You can't plan for Hurricane Irene any more, but the hurricane season is just beginning and you can plan for the next one. Any time you prepay for any travel service, you have money at risk, and you want to make sure that if a future hurricane threatens your travel plans, you make the best decisions for yourself. Although travel suppliers generally allow you to adjust to a hurricane, they typically limit your alternatives within a tight time frame. If you decide you want to delay your trip for a longer period, switch to a different destination, or even not go at all, you could be on the hook for some big fees and penalties.
If you have an airline ticket to/from an area of potential impact, airlines generally allow you to reschedule your trip with no change penalty, no fees, and no change in fare, but with strict limits: You can change flights originally booked for specific routes and dates (usually just two or three days) and your replacement trip must generally start within a week or so of your original dates. If you'd rather wait beyond the airline's narrow deadlines or make other changes, you'll face some combination of exchange fees and possible fare increases. When an airline actually cancels your flight, you can get a full refund on even a nonrefundable ticket. Although airlines proactively cancel lots of flights a few days in advance, you usually won't know far enough ahead to do much planning.
Amtrak proactively cancels train service in areas it expects to be hit, and generally allows full refunds. Bus operators must also cancel some trips; rebooking of prepaid tickets varies by supplier
Hotels and Resorts
Each hotel sets its own policies, but on a nonrefundable advance booking prepayment, the best offer may be a credit toward a future stay rather than a cash refund.
One-sided contracts allow cruise lines lots of leeway in how they respond to hurricanes without giving you the option of a refund. They seldom cancel outright; instead, they skip scheduled ports, substitute ports, depart early or late, and otherwise adapt. With a major change in itinerary, a cruise line may volunteer a voucher toward a future cruise or a shipboard credit, but no law obliges them to do so. Moreover, cruise lines are generally pretty hard-nosed about changes.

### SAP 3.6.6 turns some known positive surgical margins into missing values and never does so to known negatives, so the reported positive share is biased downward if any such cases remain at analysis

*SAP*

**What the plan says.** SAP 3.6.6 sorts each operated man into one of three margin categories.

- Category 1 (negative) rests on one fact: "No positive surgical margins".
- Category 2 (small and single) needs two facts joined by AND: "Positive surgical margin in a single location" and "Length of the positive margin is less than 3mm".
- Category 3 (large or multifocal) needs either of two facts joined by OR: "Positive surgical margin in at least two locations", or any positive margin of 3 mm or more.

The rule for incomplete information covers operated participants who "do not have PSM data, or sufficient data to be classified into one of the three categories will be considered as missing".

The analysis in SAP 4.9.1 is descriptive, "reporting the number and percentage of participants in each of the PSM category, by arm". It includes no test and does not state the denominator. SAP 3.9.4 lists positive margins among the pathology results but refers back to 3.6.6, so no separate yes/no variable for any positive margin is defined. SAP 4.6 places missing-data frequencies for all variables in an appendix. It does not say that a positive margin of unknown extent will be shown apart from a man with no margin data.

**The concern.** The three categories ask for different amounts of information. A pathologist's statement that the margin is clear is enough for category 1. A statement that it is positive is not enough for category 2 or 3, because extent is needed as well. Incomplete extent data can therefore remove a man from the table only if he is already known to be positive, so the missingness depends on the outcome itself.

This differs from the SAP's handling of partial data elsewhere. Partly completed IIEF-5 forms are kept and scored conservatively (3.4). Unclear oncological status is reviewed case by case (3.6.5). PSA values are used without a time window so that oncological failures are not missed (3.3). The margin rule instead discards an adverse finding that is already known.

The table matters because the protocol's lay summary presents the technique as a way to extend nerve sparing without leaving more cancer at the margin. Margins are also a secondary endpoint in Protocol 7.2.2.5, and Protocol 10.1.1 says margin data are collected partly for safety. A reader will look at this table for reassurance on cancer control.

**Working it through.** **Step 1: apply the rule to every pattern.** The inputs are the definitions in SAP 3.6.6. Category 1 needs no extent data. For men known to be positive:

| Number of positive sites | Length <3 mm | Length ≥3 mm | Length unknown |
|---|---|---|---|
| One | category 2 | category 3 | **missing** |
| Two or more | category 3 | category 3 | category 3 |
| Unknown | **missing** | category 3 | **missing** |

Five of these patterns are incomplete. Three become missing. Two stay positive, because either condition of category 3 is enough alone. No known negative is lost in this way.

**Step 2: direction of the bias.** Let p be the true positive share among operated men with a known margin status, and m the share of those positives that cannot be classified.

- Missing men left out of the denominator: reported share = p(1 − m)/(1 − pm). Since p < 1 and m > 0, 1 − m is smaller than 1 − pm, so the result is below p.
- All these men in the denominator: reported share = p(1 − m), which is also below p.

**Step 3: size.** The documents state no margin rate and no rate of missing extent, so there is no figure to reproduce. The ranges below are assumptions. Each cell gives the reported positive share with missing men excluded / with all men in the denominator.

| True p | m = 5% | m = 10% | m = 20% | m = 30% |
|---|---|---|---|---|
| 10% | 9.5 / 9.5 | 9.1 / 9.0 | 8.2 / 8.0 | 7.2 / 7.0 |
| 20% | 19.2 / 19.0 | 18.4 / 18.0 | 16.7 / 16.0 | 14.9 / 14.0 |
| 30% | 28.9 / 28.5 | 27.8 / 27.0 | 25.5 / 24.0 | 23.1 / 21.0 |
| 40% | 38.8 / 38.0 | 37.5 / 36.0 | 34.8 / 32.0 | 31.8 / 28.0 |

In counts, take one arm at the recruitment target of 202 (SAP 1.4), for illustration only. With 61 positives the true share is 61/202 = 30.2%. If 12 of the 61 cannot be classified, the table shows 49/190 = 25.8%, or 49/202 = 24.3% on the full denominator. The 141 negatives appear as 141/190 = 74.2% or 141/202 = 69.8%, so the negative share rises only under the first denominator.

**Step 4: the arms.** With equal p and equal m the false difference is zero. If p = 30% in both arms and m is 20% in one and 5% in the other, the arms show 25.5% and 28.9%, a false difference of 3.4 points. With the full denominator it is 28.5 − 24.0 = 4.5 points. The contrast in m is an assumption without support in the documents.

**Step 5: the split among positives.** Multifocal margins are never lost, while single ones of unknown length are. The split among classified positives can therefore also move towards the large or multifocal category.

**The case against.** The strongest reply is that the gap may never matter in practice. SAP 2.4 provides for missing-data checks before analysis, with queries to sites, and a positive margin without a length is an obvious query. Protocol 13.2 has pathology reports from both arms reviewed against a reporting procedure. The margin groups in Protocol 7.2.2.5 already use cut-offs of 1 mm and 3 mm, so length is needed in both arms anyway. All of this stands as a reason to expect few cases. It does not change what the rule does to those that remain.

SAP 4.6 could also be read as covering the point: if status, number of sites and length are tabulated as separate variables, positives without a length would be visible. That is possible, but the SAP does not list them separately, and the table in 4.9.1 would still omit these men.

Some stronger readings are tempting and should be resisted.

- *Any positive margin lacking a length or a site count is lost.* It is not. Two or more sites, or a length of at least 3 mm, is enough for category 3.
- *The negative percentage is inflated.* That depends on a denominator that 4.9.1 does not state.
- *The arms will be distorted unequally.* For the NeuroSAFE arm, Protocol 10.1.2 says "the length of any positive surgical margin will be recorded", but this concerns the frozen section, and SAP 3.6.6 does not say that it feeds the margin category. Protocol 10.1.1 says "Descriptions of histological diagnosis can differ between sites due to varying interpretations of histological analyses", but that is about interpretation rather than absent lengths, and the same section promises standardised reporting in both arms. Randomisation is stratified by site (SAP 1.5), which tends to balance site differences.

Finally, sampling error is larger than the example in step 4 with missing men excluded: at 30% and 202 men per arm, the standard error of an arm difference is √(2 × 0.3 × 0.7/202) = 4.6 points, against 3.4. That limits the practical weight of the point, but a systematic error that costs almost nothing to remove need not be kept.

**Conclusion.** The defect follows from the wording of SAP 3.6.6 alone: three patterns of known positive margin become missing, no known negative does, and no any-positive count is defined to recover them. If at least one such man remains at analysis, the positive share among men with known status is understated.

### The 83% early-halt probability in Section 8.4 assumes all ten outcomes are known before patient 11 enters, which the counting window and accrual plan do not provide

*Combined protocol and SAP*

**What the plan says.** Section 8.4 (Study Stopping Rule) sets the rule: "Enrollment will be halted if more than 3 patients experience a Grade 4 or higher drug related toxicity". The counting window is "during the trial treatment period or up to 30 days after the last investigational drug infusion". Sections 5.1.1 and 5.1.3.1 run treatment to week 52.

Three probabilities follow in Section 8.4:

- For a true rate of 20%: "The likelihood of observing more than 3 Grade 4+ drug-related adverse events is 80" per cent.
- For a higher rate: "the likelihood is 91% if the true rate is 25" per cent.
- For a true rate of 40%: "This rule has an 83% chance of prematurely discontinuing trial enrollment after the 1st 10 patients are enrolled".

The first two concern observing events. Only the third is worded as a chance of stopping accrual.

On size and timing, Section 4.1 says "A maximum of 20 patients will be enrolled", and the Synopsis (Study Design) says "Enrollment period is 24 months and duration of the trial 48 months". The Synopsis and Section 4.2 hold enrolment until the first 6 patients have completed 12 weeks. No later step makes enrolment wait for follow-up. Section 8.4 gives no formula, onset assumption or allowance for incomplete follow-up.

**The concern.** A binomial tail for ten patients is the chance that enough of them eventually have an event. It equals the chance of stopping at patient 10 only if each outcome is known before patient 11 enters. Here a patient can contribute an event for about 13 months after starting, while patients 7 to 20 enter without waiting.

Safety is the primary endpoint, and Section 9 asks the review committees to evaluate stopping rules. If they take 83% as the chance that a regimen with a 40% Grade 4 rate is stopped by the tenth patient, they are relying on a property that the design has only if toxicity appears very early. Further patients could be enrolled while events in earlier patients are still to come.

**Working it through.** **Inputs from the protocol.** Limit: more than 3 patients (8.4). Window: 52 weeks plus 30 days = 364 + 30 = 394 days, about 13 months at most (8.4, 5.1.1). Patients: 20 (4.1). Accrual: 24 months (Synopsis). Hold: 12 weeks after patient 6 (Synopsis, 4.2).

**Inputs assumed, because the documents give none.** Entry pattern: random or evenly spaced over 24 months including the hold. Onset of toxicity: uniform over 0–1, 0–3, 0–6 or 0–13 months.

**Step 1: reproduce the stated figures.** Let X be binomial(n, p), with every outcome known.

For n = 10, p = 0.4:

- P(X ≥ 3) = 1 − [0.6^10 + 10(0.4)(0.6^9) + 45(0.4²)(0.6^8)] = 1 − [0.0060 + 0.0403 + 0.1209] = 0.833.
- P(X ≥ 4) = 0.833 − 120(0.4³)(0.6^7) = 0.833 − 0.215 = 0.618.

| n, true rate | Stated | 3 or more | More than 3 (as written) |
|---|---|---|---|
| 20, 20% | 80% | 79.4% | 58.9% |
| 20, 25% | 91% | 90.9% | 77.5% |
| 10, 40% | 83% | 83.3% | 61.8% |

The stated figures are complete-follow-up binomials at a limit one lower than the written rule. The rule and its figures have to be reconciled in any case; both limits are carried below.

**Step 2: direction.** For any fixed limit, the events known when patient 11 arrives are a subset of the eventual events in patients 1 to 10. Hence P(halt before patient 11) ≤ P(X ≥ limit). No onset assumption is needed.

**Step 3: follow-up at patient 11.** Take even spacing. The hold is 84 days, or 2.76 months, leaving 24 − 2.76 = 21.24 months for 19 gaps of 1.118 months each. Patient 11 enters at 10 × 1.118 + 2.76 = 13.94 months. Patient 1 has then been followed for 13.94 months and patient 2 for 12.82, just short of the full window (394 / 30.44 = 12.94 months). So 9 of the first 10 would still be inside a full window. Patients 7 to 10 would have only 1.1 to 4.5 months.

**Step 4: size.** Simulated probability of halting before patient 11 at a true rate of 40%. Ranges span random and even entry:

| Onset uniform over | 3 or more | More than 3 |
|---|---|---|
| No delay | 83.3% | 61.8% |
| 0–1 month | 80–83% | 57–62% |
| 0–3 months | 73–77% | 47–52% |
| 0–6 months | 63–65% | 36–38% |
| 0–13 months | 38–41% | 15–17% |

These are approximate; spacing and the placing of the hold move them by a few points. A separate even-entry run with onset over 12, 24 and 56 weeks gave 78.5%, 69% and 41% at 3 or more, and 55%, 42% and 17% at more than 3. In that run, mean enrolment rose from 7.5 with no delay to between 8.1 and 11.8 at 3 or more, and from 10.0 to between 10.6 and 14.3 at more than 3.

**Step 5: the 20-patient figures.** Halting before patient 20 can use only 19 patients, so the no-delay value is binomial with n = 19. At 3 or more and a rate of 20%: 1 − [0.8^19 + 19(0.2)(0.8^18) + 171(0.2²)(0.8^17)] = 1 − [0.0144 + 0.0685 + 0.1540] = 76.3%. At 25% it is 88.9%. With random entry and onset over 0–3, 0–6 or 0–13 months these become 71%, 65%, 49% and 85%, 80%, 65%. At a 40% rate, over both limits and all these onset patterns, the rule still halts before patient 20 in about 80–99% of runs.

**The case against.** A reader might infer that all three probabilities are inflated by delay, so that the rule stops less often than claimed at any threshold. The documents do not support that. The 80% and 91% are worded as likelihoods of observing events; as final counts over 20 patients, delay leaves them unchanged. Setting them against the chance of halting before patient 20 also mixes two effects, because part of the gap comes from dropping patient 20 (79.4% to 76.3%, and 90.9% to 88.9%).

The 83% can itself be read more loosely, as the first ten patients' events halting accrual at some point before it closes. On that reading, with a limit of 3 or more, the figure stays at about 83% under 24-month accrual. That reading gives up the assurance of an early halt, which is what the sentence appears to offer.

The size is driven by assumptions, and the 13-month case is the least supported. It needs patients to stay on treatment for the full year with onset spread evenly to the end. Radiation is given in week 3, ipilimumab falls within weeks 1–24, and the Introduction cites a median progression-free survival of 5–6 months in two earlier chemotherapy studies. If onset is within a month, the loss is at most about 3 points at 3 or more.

When Irene hit Puerto Rico, for example, ships on both Royal Caribbean and Carnival departed San Juan early leaving hundreds of travelers behind in San Juan. Carnival put them up in hotels and agreed to fly them to their next port, but Royal made that offer only for the small number who bought their air through Royal and stiffed the others.
Most trip-cancellation insurance (TCI) is pretty strict about "covered reasons" for cancellation, and "hurricane" isn't usually one of them. Yes, weather that makes your destination "uninhabitable" or forces your airline to shut down completely are covered reasons, but not if the weather just makes conditions miserable for an extended period. Again, those covered reasons are last-minute developments that don't give you much lead-time. Of course, the delay provisions in many policies will likely help with expenses incidental to airline delays, but the big dollars are in cancellation—and you want that to be on your terms.
Stay in Charge
Ordinary TCI doesn't give you the flexibility to decide, in advance, that you don't want to risk visiting or cruising in an area likely to be hit. If you want to keep control of your own decision whether to go or cancel, get "cancel for any reason" TCI. Yes, it's more expensive, but it's the only way to cancel without a potentially long squabble with an insurance company and possible denial of your claim.
Obviously, for anyone planning to travel in areas in or near the hurricane's path, the watchword is, "Keep checking your supplier's website." Suppliers are pretty good about posting their current cancellation, delay, and rebooking provisions.